River Parish Metal Detecting digs up the past

Published 1:00 am Wednesday, December 11, 2019

LAPLACE — Paul Milner says metal detecting is a lot like fishing — you never know exactly what you will bring to the surface. History of past generations lies only inches beneath the grass in St. John the Baptist Parish and beyond, and the new River Parish Metal Detecting group is eager to unearth unexpected relics.

In some cases, metal detecting isn’t a link to the past, but a way to find items lost in the present. While vacationing in Panama City Beach over the summer, Milner met a couple that had scoured the sand for two days in search of a lost engagement ring.

Within 10 minutes of putting his metal detector to the test, Milner found it.

Milner is part of the River Parish Metal Detecting group, along with Robert Stringer of LaPlace.

Robert Stringer of LaPlace leads two men from Ohio around City Park for a metal detecting adventure.

Stringer is new to the metal detecting world, but it’s a hobby he has quickly become passionate about. He received his first metal detector for Father’s Day 2019 after taking an interest in the “Hoover Boys” metal detecting YouTube series.

“We go to City Park in New Orleans, and we do home permissions in the River Parishes,” Stringer said. “This past week, we got a permission in Convent to do the old Jefferson College that was built in the early 1800s. We found quite a few relics.”

Among those relics was Stringer’s favorite find thus far, an old flint lock to a Civil War era gun. He also unearthed old coins and some Civil War bullets, which he was able to identify from researching the era.

“The most common Civil War bullets were what they call a three-ringer,” Stringer said. “They will have three rings that go around the bullet at the bottom.”

His ideal “unicorn find” would be a Civil War belt buckle or breast plate. However, he has not come across those yet.

The best coins he’s found include a 1925 Standing Liberty quarter and an 1855 French coin that was discovered at the Old Holy Cross School in New Orleans.

Another great find came from a residential commission in Garyville. Buried a few inches underground in the yard was a World War II medal.

The deepest item his Equinox 600 metal detector located was 25 inches underground.

“The top rules of metal detecting are get permission and cover your holes,” Stringer said. “We don’t make real big, deep holes. Most of what we find is from one inch to seven inches underground.”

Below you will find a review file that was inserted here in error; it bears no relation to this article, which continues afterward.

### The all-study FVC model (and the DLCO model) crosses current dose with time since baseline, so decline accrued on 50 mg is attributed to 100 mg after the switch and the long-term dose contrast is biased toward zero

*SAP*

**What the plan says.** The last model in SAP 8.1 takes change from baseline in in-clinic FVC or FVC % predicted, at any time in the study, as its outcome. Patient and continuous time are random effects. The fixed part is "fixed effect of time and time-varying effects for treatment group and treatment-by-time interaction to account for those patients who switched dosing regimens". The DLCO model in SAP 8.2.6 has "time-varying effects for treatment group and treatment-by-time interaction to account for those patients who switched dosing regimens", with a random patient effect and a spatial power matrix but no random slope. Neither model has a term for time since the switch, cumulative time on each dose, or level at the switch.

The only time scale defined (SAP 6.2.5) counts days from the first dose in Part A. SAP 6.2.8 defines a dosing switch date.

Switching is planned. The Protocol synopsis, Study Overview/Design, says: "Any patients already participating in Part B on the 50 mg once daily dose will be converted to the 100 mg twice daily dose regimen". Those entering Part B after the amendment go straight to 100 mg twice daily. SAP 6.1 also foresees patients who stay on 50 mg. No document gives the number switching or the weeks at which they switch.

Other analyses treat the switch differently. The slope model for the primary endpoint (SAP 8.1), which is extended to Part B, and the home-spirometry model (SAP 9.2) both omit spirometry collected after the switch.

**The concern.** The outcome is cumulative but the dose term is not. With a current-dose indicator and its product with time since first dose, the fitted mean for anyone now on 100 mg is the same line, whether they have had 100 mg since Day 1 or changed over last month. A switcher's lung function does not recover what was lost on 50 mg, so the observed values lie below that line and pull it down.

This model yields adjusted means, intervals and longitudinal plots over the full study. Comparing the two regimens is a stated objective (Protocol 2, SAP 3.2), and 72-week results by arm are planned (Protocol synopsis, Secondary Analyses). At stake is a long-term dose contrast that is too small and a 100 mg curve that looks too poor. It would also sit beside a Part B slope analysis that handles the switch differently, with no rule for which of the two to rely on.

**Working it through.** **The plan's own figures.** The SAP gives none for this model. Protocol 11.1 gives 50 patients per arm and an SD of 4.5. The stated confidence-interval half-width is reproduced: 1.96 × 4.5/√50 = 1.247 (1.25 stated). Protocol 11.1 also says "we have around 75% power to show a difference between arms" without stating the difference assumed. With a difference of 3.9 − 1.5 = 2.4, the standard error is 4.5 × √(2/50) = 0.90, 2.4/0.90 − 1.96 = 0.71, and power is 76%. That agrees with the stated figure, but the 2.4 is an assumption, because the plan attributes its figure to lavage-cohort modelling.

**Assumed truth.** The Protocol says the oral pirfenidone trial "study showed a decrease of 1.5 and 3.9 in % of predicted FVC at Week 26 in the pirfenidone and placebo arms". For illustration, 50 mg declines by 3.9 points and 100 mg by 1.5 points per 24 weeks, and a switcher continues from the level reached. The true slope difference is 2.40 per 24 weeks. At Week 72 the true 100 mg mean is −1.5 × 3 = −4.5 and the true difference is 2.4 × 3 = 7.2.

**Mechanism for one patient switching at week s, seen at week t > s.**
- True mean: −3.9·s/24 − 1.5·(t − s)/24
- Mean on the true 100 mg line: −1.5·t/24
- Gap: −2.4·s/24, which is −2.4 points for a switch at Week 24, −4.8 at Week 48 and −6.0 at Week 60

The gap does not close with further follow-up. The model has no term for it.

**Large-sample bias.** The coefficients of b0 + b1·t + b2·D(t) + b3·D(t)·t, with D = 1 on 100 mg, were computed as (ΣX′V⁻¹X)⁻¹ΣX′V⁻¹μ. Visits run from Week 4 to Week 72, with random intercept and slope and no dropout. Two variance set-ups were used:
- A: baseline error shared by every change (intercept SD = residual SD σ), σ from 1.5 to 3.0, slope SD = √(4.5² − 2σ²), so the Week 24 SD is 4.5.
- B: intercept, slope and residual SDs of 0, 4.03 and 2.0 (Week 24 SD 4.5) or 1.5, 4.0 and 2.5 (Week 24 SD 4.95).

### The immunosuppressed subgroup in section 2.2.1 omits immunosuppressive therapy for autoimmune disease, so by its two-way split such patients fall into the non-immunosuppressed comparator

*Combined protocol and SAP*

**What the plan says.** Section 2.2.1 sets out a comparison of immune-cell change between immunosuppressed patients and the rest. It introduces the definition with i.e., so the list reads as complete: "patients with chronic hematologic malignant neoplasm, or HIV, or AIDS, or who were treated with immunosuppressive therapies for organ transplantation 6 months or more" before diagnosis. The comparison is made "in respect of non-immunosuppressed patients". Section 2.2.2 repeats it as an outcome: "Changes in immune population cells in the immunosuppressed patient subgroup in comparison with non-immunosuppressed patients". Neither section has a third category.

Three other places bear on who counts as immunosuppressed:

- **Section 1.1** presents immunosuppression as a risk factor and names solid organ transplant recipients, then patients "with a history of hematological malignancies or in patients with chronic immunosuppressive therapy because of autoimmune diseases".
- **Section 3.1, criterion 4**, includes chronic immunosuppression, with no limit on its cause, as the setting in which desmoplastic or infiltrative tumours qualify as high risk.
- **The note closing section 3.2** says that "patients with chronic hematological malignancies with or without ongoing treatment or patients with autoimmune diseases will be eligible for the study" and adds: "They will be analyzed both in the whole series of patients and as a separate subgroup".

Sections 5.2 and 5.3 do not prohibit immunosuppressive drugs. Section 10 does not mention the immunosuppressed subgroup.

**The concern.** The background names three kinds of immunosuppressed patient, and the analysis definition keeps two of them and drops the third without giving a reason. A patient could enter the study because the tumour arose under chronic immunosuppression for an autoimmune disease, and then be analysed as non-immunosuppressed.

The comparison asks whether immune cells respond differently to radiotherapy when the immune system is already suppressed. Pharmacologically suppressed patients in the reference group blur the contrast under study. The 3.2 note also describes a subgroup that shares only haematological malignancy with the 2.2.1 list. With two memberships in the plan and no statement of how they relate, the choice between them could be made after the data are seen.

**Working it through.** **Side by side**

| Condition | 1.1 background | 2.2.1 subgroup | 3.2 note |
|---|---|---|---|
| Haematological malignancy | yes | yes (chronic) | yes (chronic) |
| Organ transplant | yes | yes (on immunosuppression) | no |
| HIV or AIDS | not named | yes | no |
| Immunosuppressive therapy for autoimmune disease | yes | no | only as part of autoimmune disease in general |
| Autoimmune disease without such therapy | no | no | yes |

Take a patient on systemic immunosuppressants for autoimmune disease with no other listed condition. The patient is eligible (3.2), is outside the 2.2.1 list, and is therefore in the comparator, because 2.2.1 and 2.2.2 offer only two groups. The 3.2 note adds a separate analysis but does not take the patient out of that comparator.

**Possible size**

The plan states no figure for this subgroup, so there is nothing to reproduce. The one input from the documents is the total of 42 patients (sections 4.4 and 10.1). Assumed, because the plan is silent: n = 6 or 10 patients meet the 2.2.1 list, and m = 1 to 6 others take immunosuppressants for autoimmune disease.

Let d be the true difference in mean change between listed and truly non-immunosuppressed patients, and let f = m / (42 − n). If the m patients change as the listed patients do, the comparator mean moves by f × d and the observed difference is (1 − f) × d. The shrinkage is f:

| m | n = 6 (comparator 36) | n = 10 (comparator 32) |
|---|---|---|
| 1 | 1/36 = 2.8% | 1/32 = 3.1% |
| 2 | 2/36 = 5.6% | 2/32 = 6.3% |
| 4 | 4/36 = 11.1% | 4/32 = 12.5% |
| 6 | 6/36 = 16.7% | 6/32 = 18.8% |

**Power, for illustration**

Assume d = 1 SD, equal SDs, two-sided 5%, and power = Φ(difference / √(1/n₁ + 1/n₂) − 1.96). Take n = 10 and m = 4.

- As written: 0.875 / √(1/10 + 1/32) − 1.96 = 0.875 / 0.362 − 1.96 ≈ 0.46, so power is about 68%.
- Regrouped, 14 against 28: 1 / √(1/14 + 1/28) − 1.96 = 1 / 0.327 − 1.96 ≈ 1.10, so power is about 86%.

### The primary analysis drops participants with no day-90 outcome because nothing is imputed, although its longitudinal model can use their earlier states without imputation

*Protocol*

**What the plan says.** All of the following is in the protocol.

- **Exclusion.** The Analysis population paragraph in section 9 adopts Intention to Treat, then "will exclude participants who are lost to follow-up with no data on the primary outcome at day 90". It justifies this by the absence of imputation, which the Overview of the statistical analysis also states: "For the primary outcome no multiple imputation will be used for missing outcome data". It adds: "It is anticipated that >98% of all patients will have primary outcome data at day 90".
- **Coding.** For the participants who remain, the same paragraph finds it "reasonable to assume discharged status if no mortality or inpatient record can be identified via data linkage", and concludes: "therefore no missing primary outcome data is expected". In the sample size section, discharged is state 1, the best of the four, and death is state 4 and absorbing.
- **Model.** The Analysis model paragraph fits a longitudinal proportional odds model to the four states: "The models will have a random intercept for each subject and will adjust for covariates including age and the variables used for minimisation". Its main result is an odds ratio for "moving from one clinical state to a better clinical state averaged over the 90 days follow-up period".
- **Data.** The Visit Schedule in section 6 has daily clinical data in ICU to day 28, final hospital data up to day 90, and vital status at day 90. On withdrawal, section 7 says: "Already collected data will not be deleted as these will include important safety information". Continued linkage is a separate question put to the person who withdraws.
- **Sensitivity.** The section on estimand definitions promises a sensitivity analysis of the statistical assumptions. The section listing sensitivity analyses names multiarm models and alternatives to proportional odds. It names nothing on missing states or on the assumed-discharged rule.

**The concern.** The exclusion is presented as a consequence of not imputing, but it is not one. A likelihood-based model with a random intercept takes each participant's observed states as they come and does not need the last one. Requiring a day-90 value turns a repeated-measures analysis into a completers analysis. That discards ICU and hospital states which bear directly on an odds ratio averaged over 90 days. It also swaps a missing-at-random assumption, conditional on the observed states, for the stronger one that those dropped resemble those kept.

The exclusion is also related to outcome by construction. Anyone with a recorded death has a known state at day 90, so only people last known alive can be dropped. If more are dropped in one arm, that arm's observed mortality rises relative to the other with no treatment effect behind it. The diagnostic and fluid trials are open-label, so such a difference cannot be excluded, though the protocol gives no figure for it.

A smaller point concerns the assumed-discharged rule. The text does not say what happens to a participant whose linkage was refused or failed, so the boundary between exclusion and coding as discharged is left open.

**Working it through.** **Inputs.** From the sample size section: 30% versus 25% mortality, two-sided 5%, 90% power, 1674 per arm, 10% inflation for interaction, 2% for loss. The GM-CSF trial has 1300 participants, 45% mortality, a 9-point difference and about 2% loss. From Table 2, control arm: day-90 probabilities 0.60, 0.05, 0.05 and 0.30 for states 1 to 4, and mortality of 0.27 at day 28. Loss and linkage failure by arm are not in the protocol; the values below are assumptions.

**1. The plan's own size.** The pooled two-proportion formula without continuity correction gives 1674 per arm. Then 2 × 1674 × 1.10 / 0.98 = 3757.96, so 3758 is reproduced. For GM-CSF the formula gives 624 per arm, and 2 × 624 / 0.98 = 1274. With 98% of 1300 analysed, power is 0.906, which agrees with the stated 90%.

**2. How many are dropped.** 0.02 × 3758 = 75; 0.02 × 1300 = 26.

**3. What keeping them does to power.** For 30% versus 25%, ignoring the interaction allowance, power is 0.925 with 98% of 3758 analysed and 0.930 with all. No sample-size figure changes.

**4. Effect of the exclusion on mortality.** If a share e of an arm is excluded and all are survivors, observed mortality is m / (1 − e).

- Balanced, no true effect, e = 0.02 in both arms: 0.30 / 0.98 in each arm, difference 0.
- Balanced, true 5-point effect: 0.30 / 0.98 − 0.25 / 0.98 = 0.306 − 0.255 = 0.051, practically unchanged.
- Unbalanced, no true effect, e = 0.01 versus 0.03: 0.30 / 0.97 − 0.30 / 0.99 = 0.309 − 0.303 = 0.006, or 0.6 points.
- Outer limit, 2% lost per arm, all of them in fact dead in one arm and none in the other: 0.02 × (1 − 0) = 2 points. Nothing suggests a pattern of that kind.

Robert Stringer’s son, Cruz Stringer, holds some Civil War bullets he and his father found through metal detecting.

Milner became interested in metal detecting to learn more about the history of the region. He’s learned about the supplies brought up and down the river and how settlements were formed. One area he is eager to explore is West Fifth Street because it was one of the first neighborhoods established in LaPlace.

“I like researching the local areas and learning about the history in the areas. I like finding out what’s in the ground and what people have left behind,” Milner said.
“You’d be surprised what people leave as in coins dropped, rings lost.”

It’s also a hobby beneficial to anyone who enjoys the outdoors, according to Milner.

“It gets you out of the house, and it also releases a lot of anxiety and stress,” he said. “It’s about meeting new people and networking.”

Milner and Stringer have met up with friends from Amite and New Orleans to search for Civil War bullets in City Park and Audubon Park. They even connected with tourists who had traveled all the way from Ohio to metal detect in Louisiana.

The duo is hoping to meet more explorers in St. John the Baptist, St. James and St. Charles parishes. People are welcome to take their own metal detectors along for the ride. Alternatively, residents who have lost an item in their yard or those who are just curious to see what is out there can invite the River Parish Metal Detecting Group to their home.

Stringer said the purpose isn’t to dig unsightly holes and take anything they can find.

“When we’re asking for home permissions, I think a lot of people are scared,” Stringer said. “We are very honest and family-oriented people. The homeowners are more than welcome to keep anything we find. We just like finding it.”

Stringer enjoys bringing his 5-year-old with him during excursions for some father-son bonding time.

Due to advances in technology, Stringer and Milner can identify whether the item they have detected is made out of iron, nickel or gold before they ever dig a shovel into the ground.

Those who are interested in metal detecting, or for more information, please either message RPMD River Parish Metal Detecting on Facebook or email rpdm2019@yahoo.com.


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